changes. Telematics maximizes the potential for geographic dispersal and
globalization entails an economic logic that maximizes the
attraction/profitability of such dispersal.

One outcome of these transformations has been captured in images of
geographic dispersal at the global scale and the neutralization of place
and distance through telematics in a growing number of economic activities.
Yet it is precisely the combination of the spatial dispersal of numerous
economic activities and telematic global integration which has contributed
to a strategic role for major cities in the current phase of the world
economy. [3] Beyond their sometimes long history as centers for world trade
and banking, these cities now function as command points in the
organization of the world economy; as key locations and marketplaces for
the leading industries of this period (finance and specialized services for
firms); and as sites for the production of innovations in those industries.
The continued and often growing concentration and specialization of
financial and corporate service funtions in major cities in highly
developed countries is, in good part, a strategic development. It is
percisely because of the territorial dispersal facilitated by
telecommunication advances that agglomeration of centralizing activities
has expanded immensely [4]. This is not a mere continuation of old patterns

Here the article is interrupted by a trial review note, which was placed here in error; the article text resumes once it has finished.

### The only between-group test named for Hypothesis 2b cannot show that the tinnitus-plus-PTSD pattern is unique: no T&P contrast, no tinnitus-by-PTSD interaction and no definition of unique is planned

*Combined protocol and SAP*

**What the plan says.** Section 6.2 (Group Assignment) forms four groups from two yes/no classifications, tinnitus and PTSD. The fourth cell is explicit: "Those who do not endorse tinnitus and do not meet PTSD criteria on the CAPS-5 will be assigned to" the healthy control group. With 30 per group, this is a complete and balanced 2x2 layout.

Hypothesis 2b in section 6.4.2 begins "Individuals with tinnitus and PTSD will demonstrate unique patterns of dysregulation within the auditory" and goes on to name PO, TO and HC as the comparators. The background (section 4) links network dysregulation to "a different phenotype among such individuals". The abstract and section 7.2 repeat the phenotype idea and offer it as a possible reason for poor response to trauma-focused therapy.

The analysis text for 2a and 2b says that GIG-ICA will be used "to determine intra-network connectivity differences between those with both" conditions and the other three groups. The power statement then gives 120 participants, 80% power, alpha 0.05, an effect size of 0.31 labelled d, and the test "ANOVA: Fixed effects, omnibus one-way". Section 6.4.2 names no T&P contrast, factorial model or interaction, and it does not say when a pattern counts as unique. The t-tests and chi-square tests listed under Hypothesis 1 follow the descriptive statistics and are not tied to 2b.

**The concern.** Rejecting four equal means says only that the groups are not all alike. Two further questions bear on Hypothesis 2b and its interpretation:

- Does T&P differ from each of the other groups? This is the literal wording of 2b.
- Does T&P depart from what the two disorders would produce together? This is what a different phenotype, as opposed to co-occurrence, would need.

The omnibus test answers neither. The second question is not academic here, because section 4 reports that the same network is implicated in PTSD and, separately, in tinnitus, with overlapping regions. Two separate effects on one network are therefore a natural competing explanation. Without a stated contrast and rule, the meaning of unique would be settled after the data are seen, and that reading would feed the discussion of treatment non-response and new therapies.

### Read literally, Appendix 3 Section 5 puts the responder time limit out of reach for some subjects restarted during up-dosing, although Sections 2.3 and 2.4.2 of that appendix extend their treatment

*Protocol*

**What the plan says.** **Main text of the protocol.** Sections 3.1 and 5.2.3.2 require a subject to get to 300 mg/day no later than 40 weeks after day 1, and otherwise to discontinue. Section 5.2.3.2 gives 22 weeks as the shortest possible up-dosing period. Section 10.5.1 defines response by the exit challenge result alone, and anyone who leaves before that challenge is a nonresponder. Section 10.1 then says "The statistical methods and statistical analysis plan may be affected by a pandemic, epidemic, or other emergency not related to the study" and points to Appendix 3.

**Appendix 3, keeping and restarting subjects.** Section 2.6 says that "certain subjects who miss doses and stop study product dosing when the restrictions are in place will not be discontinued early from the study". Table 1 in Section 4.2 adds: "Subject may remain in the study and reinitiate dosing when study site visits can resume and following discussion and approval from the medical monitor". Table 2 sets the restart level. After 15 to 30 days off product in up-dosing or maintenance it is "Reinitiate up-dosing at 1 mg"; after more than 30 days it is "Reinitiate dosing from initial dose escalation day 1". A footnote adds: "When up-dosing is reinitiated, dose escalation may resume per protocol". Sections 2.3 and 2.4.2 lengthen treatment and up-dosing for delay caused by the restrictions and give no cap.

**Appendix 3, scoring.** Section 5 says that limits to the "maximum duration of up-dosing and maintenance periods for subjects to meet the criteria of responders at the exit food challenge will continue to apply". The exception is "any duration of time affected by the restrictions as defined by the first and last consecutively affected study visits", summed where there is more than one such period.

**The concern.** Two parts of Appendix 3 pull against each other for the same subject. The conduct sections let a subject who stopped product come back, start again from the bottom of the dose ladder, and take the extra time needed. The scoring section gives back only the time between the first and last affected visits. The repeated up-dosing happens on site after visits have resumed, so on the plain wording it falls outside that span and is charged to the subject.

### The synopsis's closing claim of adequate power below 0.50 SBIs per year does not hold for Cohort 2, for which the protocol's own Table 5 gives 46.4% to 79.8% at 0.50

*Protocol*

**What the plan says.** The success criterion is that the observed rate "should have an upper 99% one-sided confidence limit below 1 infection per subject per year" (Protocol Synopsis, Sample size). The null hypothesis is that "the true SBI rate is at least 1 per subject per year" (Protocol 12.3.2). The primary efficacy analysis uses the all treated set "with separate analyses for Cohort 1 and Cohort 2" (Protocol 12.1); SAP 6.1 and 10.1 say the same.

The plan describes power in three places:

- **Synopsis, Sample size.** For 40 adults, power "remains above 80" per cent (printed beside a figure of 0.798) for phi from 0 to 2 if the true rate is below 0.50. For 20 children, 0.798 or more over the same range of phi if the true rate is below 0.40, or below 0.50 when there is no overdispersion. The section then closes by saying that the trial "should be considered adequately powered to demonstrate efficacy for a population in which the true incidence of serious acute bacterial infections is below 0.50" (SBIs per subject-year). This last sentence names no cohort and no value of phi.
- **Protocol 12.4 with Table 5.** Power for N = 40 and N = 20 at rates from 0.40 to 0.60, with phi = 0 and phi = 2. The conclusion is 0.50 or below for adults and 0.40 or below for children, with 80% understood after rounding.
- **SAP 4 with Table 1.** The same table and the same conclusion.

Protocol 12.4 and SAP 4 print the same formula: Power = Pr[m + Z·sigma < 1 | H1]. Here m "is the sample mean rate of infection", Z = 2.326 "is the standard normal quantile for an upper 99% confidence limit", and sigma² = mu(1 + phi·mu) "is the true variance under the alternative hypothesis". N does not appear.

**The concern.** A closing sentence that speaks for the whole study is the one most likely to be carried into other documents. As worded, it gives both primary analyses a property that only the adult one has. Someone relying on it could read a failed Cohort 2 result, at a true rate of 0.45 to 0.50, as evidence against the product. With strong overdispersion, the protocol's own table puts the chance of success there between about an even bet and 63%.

of agglomeration but, one could posit, a new logic for agglomeration. [5] A
majority of firms and economic activities do not inhabit these major

Centrality remains a key property of the economic system but the spatial
correlates of centrality have been profoundly altered by the new
technologies and by globalization. This engenders a whole new problematic
around the definition of what constitutes centrality today in an economic
system where i) a share of transactions occur through technologies that
neutralize distance and place, and do so on a global scale; ii) centrality
has historically been embodied in certain types of built environment and
urban form. Economic globalization and the new information technologies
have not only reconfigured centrality and its spatial correlates, they have
also created new spaces for centrality. [6]

As a political economist interested in the spatial organization of the
economy and in the spatial correlates of economic power, it seems to me
that a focus on place and infrastructure in the new global information
economy creates a conceptual and practical opening for questions about the
embeddedness of electronic space. It allows us to elaborate that point
where the materiality of place/infrastructure intersects with those
technologies and organizational forms that neutralize place and
materiality. And it entails an elaboration of electronic space, the fact
that this space is not simply about transmission capacities but also a
space where new structures for economic activity and for economic power are
being constituted.


We are seeing a spatialization of inequality which is evident both in the
geography of the communications infrastructure and in the emergent
geographies in electronic space itself. Global cities are